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Bodies of New Zealand Terror Attack to Be Released to Families

Bodies of New Zealand Terror Attack to Be Released to Families

Sunday, 17 March, 2019 - 09:45
People gather at a memorial to pay tribute to victims of the mosque attacks outside Masjid Al Noor in Christchurch, New Zealand, March 16, 2019. (Reuters)
Asharq Al-Awsat
The remains of 50 worshippers slain in the twin mosque attack in New Zealand will be readied on Sunday to be released to their families, authorities said.

Coroners said they hoped to release at least one body late Sunday, allowing pious families -- anxious to fulfill Muslim burial customs -- to begin their sacred rites.

The dead span generations, aged between three and 77, according to a somber list circulated among relatives.

Some victims came from the neighborhood, others from as far afield as Egypt or Fiji. At least two of the dead -- a father and son -- came from the same family.

"It's a massacre, what else do they need to know?," said school principal Sheikh Amjad Ali, expressing frustration with the wait for loved ones' remains.

Islamic custom dictates that the dead should be buried within 24 hours, but strained authorities, desperate to make sure no mistakes are made or the complex investigation harmed, said a quick process was difficult.

"All of the deceased have had a CT scan, their fingerprints are taken, the property they were wearing or had with them is removed," said Chief Coroner Deborah Marshall, adding that dental impressions were taken and post-mortems performed.

Prime Minster Jacinda Ardern said: "The bodies of those who have died are beginning to be returned to their families from this evening." She added that all were expected to be released by Wednesday.

As New Zealanders flocked to memorial sites to lay flowers and mourn the victims, testimony emerged of epic heroism, harrowing suffering and incredible grace.

Farid Ahmad, whose 44-year-old wife Husna was killed as she rushed back into a mosque to rescue him, refused to harbor hatred toward the gunman, Australian-born, self-avowed white nationalist, Brenton Tarrant.

"I would say to him 'I love him as a person'," Ahmad told AFP.

Asked if he forgave the 28-year-old suspect, he said: "Of course. The best thing is forgiveness, generosity, loving and caring, positivity."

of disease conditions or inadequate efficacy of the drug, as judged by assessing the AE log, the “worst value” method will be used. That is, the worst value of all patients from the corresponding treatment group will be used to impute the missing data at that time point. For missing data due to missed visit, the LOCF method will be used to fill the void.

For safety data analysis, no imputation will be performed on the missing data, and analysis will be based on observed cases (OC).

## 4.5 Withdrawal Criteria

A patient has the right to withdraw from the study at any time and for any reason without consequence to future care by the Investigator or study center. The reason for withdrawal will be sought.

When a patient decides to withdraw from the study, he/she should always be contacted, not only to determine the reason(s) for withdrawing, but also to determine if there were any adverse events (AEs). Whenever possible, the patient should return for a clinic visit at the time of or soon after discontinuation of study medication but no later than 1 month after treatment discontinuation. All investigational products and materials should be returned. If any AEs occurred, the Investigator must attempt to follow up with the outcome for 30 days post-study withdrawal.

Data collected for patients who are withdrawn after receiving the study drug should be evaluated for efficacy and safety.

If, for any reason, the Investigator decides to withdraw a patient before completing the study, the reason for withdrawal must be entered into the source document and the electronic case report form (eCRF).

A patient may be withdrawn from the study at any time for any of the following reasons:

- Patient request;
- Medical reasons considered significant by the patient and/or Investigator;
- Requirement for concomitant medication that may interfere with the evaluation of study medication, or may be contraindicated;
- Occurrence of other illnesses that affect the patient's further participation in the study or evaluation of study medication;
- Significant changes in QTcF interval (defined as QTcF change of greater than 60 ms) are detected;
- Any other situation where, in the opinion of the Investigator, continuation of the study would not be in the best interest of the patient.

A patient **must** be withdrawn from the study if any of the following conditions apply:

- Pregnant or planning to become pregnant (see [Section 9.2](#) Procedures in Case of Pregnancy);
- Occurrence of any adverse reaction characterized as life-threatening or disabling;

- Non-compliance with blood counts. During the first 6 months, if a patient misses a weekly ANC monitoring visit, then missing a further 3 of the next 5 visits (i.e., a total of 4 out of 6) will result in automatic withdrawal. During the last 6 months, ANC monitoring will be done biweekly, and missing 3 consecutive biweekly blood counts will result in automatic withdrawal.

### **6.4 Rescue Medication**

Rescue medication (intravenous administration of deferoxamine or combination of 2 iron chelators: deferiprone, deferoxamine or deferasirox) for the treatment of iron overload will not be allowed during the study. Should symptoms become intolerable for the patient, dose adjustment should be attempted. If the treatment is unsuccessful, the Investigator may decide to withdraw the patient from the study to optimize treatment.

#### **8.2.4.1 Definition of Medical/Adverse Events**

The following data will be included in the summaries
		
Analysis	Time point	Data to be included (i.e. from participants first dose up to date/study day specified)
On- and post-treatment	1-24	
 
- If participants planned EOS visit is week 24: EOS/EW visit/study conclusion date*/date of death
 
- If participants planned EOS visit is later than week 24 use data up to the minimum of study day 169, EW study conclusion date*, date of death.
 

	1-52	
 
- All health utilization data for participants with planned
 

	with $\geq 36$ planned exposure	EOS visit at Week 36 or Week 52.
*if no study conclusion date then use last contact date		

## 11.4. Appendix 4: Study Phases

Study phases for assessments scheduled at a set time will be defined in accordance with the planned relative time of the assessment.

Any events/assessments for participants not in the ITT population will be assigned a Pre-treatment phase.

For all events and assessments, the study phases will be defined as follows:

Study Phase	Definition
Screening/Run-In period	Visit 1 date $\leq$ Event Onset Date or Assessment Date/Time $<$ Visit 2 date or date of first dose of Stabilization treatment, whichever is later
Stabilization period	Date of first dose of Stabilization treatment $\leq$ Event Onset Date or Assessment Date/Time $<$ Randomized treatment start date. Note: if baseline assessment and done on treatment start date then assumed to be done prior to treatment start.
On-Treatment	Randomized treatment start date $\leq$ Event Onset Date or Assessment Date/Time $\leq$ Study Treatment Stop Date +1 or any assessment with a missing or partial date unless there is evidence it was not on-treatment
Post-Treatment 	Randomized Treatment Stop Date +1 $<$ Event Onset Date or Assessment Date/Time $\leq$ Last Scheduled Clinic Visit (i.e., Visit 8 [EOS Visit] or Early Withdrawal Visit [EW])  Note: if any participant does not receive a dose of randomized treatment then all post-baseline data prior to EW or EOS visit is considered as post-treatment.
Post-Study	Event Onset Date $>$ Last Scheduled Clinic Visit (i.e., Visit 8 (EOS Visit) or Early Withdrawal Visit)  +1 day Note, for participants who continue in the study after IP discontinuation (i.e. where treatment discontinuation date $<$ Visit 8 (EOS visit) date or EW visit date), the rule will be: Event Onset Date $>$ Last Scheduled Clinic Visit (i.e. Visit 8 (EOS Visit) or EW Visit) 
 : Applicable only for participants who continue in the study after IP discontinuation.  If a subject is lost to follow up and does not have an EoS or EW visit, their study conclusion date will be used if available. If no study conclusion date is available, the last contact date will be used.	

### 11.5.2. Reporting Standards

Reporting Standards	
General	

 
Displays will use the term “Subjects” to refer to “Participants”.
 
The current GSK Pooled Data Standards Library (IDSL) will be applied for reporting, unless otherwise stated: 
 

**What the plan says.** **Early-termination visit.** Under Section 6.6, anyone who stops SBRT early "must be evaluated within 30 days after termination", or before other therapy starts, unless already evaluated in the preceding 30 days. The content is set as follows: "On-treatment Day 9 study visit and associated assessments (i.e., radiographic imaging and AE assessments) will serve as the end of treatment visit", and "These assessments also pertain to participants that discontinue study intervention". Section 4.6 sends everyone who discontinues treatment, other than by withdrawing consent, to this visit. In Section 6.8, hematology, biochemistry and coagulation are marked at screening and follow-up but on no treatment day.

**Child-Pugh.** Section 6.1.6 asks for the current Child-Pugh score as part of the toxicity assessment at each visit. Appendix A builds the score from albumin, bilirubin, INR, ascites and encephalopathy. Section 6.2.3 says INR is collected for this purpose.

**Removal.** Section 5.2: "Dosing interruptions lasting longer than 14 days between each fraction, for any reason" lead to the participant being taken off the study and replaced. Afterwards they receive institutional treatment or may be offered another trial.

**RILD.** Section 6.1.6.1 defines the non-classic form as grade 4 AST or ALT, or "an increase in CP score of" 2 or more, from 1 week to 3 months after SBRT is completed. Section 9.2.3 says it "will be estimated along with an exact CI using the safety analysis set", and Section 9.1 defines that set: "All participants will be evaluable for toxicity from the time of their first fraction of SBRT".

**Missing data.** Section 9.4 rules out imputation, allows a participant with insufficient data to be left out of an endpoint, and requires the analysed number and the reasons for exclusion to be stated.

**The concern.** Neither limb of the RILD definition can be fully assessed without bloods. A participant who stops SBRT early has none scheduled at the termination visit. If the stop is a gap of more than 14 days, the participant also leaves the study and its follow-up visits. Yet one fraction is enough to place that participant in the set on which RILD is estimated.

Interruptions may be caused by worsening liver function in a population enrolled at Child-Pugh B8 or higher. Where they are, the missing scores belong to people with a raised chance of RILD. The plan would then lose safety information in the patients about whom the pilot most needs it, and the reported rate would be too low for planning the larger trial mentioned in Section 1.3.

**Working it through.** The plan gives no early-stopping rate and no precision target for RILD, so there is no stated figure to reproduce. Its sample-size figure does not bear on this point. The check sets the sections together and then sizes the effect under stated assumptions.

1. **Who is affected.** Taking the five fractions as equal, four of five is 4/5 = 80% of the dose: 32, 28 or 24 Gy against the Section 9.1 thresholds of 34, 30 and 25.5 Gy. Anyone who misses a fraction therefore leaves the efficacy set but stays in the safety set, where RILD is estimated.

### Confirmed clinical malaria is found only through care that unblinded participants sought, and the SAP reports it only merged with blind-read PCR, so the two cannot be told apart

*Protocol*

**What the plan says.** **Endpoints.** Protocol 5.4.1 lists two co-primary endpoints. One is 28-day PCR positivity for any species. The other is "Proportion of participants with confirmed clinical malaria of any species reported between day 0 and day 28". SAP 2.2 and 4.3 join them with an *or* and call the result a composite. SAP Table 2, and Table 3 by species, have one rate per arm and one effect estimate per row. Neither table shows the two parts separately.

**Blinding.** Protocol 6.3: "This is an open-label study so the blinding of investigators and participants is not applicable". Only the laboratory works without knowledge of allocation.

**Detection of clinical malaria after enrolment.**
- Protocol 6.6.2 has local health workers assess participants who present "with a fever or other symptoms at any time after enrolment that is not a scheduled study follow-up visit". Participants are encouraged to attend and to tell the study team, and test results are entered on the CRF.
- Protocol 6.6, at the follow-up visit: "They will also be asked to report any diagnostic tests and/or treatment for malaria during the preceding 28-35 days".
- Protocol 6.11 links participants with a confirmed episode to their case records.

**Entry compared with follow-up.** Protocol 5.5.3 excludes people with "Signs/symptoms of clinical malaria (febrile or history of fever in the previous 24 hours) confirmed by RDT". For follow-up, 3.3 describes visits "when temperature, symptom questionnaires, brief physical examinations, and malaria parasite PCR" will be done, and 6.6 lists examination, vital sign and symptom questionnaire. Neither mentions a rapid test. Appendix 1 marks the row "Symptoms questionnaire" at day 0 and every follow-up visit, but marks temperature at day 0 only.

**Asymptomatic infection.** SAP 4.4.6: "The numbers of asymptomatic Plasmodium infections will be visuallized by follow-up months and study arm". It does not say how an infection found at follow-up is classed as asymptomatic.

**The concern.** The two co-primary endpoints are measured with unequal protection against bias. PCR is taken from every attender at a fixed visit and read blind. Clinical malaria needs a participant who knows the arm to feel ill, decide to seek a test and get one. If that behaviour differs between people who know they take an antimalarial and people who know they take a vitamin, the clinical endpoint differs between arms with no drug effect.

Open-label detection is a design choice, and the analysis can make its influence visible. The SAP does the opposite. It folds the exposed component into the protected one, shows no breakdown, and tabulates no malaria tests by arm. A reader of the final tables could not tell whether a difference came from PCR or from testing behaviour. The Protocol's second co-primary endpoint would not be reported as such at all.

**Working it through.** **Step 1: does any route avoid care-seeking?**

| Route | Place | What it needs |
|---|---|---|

Husna Ahmad was among four women believed to have been killed by Tarrant, who documented his radicalization and two years of preparations in a lengthy, meandering and conspiracy-filled far-right "manifesto".

Tarrant, 28, was charged with murder on Saturday. He was remanded without a plea and is due back in court on April 5 where police said he was likely to face more charges.

Police rammed the suspect’s vehicle and arrested him as he drove away from the second mosque in the suburb of Linwood.

Police Commissioner Mike Bush said the man was apprehended 36 minutes after police were alerted and he was the only person charged in connection with the shootings. Three people detained earlier were not involved, he said.

Ardern said on Sunday that her office and some 30 other officials had received the document by email about nine minutes before the attack.

"It did not include a location, it did not include specific details," she said, adding that it was sent to security services within two minutes of receipt.

Authorities said 34 people remained in hospital.

Among those fighting for their lives is four-year-old Alin Alsati. The pre-schooler was praying alongside her father Waseeim at the Al Noor mosque when she was shot at least three times.

Her father, who was also shot, recently emigrated to New Zealand from Jordan.

"Please pray for me and my daughter," he pleaded in a Facebook video message from his hospital bed before undergoing surgery.

The number of dead and injured could have been higher, were it not for people like Afghan refugee Abdul Aziz.

Aziz was at the Linwood mosque with his four sons when he rushed the attacker armed with the only weapon he could find -- a hand-held credit card machine.

When Aziz heard one of his four sons cry "Daddy, please come back inside!" he picked up an empty shotgun discarded by the gunman and shouted "come on here" repeatedly in an effort to draw him away from his sons and the other worshippers.

"I just wanted to save as much lives as I could, even if I lose my life," he told AFP.

The mosque attacks have shaken this usually peaceful country, which prides itself on welcoming refugees fleeing violence or persecution.

On Monday Ardern will gather her cabinet to discuss changing the country's gun laws, hoping that the politics have evolved after a series of failed reform attempts in recent years. She said a ban on semi-automatic weapons would be considered.

“We cannot be deterred from the work that we need to do on our gun laws,” Ardern said. “They will change.”

The cabinet will also hear from intelligence agencies about how a self-avowed fascist legally purchased and trained to use two semi-automatic weapons, reportedly AR-15s, two shotguns and a lever-action gun without drawing the attention of the authorities.

Media has reported a rush to buy guns before any ban is brought in.

New Zealand has tried to tighten laws before but a strong gun lobby and culture of hunting has stymied efforts. There are an estimated 1.5 million firearms in New Zealand, which has a population of only 5 million, but it has had low levels of gun violence.

It has also has emerged that a former soldier raised concerns about extremism at Tarrant's gun club in Dunedin, a city 4.5 hours drive south of Christchurch where the Australian had been living.

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